Another one of Trump’s options would be claiming that he is a victim of selective prosecution since he was charged for the mishandling of classified documents, but other officials such as Hillary Clinton and Mike Pence were not charged for a similar offense. However, those cases have significant differences to this case. Both Clinton and Pence largely cooperated with the government, whereas Trump made significant attempts to obstruct the investigation. For Clinton, she mostly cooperated by turning over 30,000 work-related emails to the FBI and instructed an employee to delete any emails older than 60 days from her personal account. Later, an employee of the company that managed Clinton’s servers realized that the emails hadn’t been deleted and proceeded to delete them using a software program called Bleachbit the same month as the House was investigating Clinton for using her personal email for work-related matters. In further investigations, the FBI found no evidence that the emails were deleted in an effort to conceal them. 

For Pence, he had much less classified material at his house (around a dozen documents were found at his home) and the FBI consensually searched his home and found one more. Pence also cooperated fully with the authorities, whereas President Trump stored hundreds of documents containing extremely sensitive information about the country’s military plans and nuclear arsenal and did not cooperate with the authorities to return them.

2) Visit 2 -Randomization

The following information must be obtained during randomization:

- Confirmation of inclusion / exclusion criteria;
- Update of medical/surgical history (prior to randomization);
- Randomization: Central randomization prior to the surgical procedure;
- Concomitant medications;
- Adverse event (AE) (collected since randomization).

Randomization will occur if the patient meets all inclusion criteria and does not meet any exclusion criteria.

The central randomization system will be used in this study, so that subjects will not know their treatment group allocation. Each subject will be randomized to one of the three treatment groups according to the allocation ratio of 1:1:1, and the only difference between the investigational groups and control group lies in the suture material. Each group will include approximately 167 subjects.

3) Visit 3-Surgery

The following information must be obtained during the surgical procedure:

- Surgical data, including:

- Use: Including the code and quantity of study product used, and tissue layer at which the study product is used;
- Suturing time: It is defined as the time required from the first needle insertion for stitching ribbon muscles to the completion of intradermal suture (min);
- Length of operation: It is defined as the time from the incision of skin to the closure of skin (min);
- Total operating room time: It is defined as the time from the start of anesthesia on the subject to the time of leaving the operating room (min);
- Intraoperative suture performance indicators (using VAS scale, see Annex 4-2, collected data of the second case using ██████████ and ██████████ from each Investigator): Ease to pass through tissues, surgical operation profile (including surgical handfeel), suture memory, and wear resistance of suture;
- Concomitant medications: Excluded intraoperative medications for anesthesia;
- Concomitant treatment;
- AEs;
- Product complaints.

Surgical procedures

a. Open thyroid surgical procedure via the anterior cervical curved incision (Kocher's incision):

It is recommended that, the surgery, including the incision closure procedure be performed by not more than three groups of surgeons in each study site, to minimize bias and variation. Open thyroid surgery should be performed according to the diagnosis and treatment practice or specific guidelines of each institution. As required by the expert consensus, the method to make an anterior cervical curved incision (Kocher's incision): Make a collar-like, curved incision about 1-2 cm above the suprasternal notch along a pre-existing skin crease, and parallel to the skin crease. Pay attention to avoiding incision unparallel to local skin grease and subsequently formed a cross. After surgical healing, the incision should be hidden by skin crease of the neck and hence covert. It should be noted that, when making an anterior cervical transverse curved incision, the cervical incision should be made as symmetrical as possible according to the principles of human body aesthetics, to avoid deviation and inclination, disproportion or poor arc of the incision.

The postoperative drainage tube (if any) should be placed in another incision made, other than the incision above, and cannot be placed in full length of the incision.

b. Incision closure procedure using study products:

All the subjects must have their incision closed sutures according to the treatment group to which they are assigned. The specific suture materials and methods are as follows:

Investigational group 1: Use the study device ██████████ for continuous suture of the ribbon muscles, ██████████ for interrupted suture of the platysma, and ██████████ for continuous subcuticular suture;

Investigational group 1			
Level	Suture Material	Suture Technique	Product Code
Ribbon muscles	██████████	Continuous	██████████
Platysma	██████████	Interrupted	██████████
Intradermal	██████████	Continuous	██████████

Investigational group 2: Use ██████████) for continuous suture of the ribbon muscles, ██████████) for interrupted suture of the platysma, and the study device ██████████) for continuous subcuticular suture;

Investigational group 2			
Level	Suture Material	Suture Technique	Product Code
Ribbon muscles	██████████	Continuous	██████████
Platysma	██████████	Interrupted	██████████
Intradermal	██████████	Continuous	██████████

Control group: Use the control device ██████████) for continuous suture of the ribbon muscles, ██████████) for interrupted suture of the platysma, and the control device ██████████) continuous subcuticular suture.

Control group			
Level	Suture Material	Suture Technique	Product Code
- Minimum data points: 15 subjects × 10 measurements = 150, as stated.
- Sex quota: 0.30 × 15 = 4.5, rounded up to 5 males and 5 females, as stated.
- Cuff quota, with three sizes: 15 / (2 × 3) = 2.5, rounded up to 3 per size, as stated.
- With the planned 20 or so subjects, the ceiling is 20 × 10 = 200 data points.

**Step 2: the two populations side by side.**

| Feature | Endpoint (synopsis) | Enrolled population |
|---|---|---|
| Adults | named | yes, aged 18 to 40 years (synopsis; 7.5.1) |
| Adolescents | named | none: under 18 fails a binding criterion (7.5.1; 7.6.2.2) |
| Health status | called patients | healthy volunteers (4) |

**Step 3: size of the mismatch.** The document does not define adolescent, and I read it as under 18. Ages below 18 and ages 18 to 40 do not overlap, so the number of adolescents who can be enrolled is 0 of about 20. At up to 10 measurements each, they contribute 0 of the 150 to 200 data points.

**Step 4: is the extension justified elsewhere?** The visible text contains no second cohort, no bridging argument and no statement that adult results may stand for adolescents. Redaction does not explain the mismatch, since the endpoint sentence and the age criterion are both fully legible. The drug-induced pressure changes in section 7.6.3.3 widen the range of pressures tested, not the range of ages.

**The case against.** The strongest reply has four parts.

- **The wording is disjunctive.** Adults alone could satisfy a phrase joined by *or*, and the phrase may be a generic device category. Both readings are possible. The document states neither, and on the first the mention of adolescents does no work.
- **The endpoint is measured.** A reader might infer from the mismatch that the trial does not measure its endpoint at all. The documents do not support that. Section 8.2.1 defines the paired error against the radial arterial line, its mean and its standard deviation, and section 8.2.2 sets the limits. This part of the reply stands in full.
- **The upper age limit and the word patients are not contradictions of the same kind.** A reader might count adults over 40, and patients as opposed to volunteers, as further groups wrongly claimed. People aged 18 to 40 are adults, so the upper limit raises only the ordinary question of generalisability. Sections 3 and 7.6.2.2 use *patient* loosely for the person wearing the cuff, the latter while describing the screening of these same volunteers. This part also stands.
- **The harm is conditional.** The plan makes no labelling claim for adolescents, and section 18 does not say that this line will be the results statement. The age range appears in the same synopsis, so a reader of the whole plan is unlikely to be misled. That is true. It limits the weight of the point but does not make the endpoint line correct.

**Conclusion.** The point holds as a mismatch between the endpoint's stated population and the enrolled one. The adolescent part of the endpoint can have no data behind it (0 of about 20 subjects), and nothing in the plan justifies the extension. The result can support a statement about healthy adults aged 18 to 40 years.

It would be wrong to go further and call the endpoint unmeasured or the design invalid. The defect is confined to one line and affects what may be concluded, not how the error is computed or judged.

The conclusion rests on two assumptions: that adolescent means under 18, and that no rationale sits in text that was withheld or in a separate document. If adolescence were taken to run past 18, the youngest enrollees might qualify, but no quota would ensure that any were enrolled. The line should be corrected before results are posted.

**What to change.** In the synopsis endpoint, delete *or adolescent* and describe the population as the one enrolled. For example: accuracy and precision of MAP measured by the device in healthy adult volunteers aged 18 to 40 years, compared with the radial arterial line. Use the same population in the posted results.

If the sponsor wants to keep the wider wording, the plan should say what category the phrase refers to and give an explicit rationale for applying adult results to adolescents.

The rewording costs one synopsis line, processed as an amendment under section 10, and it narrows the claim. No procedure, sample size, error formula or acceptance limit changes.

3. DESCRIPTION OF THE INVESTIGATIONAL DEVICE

Trump is also likely to attempt to throw out evidence provided by his lawyer M. Evan Corcoran to the prosecution by arguing attorney-client privilege. The evidence, specifically notes of their meetings that Mr. Corcoran recorded on his iPhone, is some of the prosecution’s strongest evidence and it shows Trump attempting to avoid complying with the subpoena. However, the prosecution argued that the evidence could be used, by using an exception to attorney-client privilege known as the crime-fraud exception. The crime-fraud exception can be invoked when there is reason to believe that legal services have been used to further a crime, which prosecutors will argue occurred when Trump misled Corcoran about complying with the subpoena.